This post is listed on my Linkedin page at:

Why Does My Stakeholder Escalate Issues?

Giles is upset about what he is hearing. The stakeholder whom he works with has again escalated an issue to his manager. He finds it odd that despite all the hard work he does for the stakeholder ‘silly’ stuff gets forwarded on to his leader. He calls his friend, Sharon to share his situation and seek her views. What follows is a conversation between them. Think about the situation and contribute your perspectives.

Giles: “Thanks Sharon for taking the time. I haven’t been sleeping well these days thinking of the issues that keep getting escalated.”

Sharon: “That’s ok. I am happy to be a sounding board”.

Giles: “You know I work hard and give it all I have. My stakeholder in the engineering team has worked with me for a few months now and we often meet regularly. I have attended most of the meetings she calls for. I also try and give updates on time. Sometimes, I miss it due to other pressing work.”

Sharon: “That’s interesting. Have you let her know when you were unable to share an update and the reasons?”


Giles: “You know how it is. There are multiple campaigns to manage, many people stop by my desk and I need to respond. There are others who ping me on the instant messenger service. Then, there is my manager who expects me to review other stuff. All this means that sometimes I am unable to give an update.”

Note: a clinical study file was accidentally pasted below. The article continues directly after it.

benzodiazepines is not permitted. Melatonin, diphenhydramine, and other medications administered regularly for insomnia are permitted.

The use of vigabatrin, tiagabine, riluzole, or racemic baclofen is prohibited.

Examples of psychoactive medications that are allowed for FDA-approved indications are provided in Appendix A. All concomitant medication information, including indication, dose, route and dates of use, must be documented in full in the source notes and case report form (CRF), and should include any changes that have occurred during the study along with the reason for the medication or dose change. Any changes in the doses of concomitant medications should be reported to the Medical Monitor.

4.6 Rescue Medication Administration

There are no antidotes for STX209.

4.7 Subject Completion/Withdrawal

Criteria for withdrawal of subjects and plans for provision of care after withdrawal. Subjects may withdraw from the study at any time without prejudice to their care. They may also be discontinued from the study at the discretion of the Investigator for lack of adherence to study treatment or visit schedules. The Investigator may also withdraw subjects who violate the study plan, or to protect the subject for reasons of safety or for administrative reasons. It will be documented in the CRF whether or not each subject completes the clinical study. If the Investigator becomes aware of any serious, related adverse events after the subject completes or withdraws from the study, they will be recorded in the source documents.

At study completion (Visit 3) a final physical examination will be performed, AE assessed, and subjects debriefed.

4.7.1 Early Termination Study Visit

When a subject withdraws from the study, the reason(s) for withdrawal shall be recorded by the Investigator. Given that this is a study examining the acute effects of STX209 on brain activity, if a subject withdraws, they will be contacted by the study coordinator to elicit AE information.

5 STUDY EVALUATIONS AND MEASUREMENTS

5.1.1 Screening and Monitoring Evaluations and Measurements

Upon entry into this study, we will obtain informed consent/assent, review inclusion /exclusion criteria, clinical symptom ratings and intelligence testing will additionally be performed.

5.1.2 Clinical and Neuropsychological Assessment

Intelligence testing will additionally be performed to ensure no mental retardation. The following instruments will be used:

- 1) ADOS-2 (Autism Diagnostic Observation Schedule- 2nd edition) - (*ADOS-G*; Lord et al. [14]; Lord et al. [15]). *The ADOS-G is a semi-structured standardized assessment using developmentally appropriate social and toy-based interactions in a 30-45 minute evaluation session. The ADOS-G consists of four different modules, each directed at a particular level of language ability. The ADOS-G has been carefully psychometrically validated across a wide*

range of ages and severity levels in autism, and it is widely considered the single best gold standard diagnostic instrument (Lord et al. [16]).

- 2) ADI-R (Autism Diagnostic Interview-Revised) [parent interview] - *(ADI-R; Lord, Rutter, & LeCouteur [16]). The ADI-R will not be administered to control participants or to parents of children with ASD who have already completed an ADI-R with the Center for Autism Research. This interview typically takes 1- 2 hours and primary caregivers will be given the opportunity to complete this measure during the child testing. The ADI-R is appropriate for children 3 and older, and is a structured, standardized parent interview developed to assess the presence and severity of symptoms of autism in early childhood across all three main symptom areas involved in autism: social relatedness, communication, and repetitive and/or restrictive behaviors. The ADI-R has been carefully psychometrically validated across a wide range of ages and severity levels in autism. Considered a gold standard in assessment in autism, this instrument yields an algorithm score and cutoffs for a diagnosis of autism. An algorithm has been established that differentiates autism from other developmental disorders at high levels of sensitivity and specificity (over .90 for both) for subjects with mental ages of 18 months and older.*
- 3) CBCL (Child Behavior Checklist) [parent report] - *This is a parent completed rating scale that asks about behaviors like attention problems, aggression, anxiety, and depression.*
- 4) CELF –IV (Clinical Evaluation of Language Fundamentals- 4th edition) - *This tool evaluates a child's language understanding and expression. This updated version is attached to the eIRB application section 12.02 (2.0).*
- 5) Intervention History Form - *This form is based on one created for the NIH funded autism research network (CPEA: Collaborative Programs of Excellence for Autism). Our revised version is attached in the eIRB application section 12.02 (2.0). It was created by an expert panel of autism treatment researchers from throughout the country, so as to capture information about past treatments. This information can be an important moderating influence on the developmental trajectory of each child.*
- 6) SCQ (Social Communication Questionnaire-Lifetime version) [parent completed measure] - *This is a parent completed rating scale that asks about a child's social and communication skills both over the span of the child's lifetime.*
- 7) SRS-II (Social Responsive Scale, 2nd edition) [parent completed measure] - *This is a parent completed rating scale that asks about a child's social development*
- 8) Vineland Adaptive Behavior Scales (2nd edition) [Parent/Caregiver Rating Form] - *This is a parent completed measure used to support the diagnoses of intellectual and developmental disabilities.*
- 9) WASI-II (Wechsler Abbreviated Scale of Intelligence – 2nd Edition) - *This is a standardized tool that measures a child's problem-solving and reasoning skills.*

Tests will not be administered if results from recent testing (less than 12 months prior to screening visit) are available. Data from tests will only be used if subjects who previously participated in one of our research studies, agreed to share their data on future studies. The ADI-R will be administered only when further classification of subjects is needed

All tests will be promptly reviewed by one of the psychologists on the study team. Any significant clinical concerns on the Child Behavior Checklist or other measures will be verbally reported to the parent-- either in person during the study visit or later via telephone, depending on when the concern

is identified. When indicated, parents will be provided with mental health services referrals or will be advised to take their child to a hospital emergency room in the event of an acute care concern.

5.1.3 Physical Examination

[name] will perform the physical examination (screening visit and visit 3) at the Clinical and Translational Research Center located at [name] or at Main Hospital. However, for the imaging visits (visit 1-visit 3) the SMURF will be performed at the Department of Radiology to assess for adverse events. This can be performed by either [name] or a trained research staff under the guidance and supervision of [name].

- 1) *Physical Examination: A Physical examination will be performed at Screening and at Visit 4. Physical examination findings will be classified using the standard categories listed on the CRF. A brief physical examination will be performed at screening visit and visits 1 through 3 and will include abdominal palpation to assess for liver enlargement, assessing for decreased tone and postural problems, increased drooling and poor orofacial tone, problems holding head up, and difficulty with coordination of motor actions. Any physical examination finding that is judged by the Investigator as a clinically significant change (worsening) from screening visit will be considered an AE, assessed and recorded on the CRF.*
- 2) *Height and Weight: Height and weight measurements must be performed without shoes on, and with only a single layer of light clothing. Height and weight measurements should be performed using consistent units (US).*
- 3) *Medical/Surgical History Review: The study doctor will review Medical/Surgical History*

Sharon: “So, have you found a way out to manage your time better and to engage your stakeholder differently?”

Giles: “Well, I have a list which I look at. Although, I don’t know if that is what I need to be working on for the day. We have a team meeting where we catch-up. I can’t get through all the e-mail that pours in. Some ask for information, some are just fyi and some are actions which need to be taken. Now I go ‘offline’ on instant messenger to avoid those numerous requests that people ask online. I have started to take a ‘break’ from the non-stop work by sitting in the cafeteria for a while.”

Sharon: “What does your stakeholder think about your ability to deliver work?”

Giles: “It seems patchy. Sometimes they think I do well, often times they are upset that I don’t keep them posted.”

Sharon: “What stops you from letting them know?”

Giles: “I am trying to be more organized but there is always that gap. Why do they need to get so upset about not getting an update? Why can’t they see how much I have already done for them?“

Sharon: “What does your manager think about all this?”

Giles: “She is obviously upset that the stakeholder doesn’t get their update on time and expects more of me.”

Sharon: “Not surprising. I would too if I was managing anyone. No one likes surprises you see! Would you?”

Giles: “What surprises? I think it is all going fine. I don’t think there is an issue.”

Sharon: “You don’t? Then, why would there ever be an escalation? What do you think escalations mean and do?”

Giles: “I guess they only mean that the stakeholder is acting funny and being ‘mean’!”

Sharon: “Giles! You really need to think about this. This can lead to other stuff. Do you want to chat again after a few weeks and check if there have been any improvements?”

Giles: “Hmm. I probably need to have a think.”

How can you help Giles see the implications of his actions or rather inactions?